By Alexey Sukachev
British welterweight hope Frankie Gavin (15-0, 11 KOs) successfully retained the BBBofC British 147lb title for the first time, stopping Jason Welborn (11-2, 5 KOs) within the seventh round in dominant fashion.
WBO #8 Gavin was in control of the fight from round one, but his win wasn't secured immediately, as Welborn did everything to upset the bookmakers' odds. Sensing he isn't there for boxing, the native of Tividale tried to stalk 2007 world amateur champion and did get some success. Welborn courageously took the punishment, walked through it and attempted to bully Gavin. He had some moments in the second round, and Gavin was even forced to clinch during that stanza. However, as soon as Birmingham's southpaw established his distance and began to throw a nasty right jab into the Welborn's face, his future victory was a question of time.
Rounds four and five were gradually taken by the better man. Gavin used various shots, including uppercuts, to evaluate Welborn's weaknesses. The main one was his liver section. Gavin started to unload more and more body punches in the sixth, also rotating with his opponent and peppering him with the jab.
Midpoint into the seventh, Frankie landed a painful counter left hook, and Welborn was forced to take a knee. Right after the count, Gavin jumped on his foe and started to deliver vicious blows. Soon Welborn was cornered and found no place to hide. Punches were getting in (some well below the line), and referee Ian John-Lewis this time correctly stepped in to halt the action. Official tine of stoppage was 2:35 of the seventh round.
It couldn't have started any worse for the IBF #14 lightweight Martin Gethin than it had started in the first couple of rounds of his encounter with rough and determined Ben Murphy. Much shorter Murphy resembled a tiger (not only by sporting tiger-print pants) in the ring, going hard after lankier Gethin, throwing big punches with really bad intentions. Those were his rounds with a very little doubt in it, as Gethin was tagged often, ate multiple and unnecessary shots and was unable to set his jab up in order to keep Murphy at bay.
However, in the third Gethin started to adjust his style to the awkward opponent. He utilized his potent right jab and set the needed distance, forcing his nemesis to forget about his primary weapon - painful hooks to the liver. Meanwhile, Gethin began to stick his jab straight into the opponent's face. In round five, he found new ways to deal more punishment to Murphy. He used multiple shots with little accent on each punch and began to punish his foe with his own arsenal - body shots. He fenced with his front hand brilliantly. Murphy tried to find a room for big, looping shots but he wasn't successful.
Murphy's bursts of activity decreased drastically in number after the seventh. At the end of round eight, Gethin started a multipunch, non-stop attack on his opponent, and a minute-long break between the rounds wasn't a breather for Murphy. Gethin threw more and more punches with each second of the ninth, finally forcing Murphy only to cover under fire. Referee stepped in and signalized a rightful stoppage.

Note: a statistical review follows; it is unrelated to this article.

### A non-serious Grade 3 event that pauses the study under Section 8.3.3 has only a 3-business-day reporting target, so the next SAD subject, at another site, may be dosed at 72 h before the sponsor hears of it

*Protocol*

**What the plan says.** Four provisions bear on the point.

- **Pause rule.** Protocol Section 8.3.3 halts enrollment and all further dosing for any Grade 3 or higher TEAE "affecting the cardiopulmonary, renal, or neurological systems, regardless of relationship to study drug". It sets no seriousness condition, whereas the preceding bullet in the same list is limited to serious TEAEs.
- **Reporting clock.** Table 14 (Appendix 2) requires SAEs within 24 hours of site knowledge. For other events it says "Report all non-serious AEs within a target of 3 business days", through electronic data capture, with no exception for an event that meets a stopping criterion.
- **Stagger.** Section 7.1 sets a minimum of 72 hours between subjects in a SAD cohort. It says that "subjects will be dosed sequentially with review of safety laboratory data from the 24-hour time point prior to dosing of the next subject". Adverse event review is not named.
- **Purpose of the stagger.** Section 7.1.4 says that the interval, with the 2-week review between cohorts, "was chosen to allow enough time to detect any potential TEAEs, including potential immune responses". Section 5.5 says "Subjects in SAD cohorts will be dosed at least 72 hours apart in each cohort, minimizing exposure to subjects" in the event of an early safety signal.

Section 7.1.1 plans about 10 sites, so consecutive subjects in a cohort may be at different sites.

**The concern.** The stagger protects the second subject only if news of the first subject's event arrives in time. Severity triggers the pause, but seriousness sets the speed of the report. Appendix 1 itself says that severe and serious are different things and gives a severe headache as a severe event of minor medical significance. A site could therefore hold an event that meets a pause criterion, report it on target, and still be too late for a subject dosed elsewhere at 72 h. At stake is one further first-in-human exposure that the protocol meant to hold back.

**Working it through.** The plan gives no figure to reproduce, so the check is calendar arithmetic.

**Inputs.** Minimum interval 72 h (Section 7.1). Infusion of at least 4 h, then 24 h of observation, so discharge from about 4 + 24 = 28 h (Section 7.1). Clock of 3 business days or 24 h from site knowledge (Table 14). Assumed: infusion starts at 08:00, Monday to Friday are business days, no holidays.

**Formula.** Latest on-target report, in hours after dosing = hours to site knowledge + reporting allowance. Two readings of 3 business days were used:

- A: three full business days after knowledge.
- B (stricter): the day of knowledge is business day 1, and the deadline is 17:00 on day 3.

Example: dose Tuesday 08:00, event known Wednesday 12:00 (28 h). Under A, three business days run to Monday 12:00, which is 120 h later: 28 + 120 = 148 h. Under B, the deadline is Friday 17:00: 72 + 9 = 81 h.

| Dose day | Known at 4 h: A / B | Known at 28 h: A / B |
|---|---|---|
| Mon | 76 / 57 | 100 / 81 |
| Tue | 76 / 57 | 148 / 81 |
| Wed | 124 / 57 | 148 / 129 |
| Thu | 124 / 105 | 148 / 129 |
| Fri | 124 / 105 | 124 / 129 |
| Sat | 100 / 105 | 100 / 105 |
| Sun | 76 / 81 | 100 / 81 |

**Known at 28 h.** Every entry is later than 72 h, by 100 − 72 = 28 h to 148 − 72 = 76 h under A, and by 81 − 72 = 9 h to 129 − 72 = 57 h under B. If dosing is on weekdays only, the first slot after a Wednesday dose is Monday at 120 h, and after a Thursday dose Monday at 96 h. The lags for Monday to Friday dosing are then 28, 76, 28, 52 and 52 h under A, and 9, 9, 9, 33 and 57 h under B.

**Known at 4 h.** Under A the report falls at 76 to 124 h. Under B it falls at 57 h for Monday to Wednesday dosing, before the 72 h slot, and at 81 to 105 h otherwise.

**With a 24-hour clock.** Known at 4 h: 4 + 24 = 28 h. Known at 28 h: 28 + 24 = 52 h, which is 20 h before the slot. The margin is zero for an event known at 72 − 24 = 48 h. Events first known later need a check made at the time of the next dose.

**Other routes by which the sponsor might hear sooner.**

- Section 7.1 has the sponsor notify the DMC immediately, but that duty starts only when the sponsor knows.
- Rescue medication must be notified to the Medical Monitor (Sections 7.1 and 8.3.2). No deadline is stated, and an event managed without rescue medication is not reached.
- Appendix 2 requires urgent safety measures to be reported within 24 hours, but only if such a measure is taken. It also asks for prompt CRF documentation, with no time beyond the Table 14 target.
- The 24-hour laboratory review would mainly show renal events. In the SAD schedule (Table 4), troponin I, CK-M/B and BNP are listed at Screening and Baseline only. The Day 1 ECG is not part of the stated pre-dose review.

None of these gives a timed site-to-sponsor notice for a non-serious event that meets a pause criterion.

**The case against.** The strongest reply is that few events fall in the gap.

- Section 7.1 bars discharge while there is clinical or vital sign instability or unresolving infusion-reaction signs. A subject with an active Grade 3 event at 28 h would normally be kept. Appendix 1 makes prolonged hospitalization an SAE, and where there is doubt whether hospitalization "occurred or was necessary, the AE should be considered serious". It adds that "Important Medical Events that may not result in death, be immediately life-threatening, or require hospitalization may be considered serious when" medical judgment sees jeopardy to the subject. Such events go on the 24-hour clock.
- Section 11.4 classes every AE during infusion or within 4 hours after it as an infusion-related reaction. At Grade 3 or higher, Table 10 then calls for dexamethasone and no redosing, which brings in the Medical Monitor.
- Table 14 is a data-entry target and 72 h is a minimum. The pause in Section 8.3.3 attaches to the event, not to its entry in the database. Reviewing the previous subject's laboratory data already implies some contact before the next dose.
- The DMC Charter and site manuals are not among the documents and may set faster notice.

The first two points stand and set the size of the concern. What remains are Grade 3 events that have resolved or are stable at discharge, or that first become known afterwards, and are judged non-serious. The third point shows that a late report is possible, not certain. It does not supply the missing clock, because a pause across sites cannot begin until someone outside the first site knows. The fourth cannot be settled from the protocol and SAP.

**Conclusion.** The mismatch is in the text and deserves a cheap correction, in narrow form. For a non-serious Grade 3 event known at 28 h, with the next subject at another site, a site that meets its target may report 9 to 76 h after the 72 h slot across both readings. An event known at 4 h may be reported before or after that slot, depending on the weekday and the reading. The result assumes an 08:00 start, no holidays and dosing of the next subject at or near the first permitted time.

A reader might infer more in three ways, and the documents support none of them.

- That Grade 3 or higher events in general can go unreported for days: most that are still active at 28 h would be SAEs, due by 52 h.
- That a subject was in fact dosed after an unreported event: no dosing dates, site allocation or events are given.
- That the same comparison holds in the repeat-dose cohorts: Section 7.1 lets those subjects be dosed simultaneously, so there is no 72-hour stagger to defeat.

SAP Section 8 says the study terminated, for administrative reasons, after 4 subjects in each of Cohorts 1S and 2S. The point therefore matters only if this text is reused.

With the win, Martin Gethin (24-3-1, 11 KOs) became the new BBBofC British lightweight champion. Murphy drops down to 9-6-1, with 5 KOs.
In a minor but still very sound upset, previously unbeaten Tom Shaw (8-1) was cracked in the first round by travelling trialhorse Mark McKray, who is now 4-17-1, with 3 KOs. Shaw was put down and hurt badly with a huge left hook and never recovered. McKray got the things done with a smashing right hook at 2:59 of the round. Upset detected!
No one, not even former cruiserweight king Enzo Maccarinelli, was able to stop tough-as-nails English Irishman Shane McPhilbin. Chris Keane (9-0, 4 KOs) became the first boxer to accomplish the task, when he stopped McPhilbin (now 8-5, 4 KOs) in the third round, scoring three knockdowns in process.
Keane, 2009 ABA heavyweight champion, started cautiously but confidently. He used his quick left hand to tag McPhilbin in the first. Shane tried to reply with sneaky left hooks and right crosses but Keane was elusive, popping on his feet, getting in and immediately out of McPhilbin's range of fire. The second round was more of the same pattern.
In the third, McPhilbin tried to engage Keane into a brawl and paid a dear price for that. Keane landed a couple of hard right hands on the onrushing McPhilbin and chopped him down with the second punch. McPhilbin got up but soon was force to take a knee after a follow-up barrage of Keane. meanwhile, the undefeated fighter connected with a right hand, when Shane was already down on a knee, but wasn't penalized for a clear violation. McPhilbin continued to fight on, but after another barrage of Keane was down (and out) for the third time in the round. Time of stoppage was 1:28. What makes the win extra sweet is the fact that Keane is now the BBBofC Midlands Area cruiserweight champion and in line for the fight versus the winner of the all-British showdown between Jon Lewis Dickinson and David Dolan in February.
In a tactical six-rounder, super middleweight Grant Cunningham (7-0, 2 KOs) displayed a good jab and very potent bodypunching abilities to methodically outscore and outpunch upset-minded "Mad" Mitch Mitchell (1-3, 1 KO). Cunnigham used his left hook to an extent and put Mitchell down with this punch late in round five. However, his lack of power prevented the fight from a stoppage win. The sole score was 58-55 - for Cunnigham. BoxingScene had it 60-53 - also for the native of Stafford.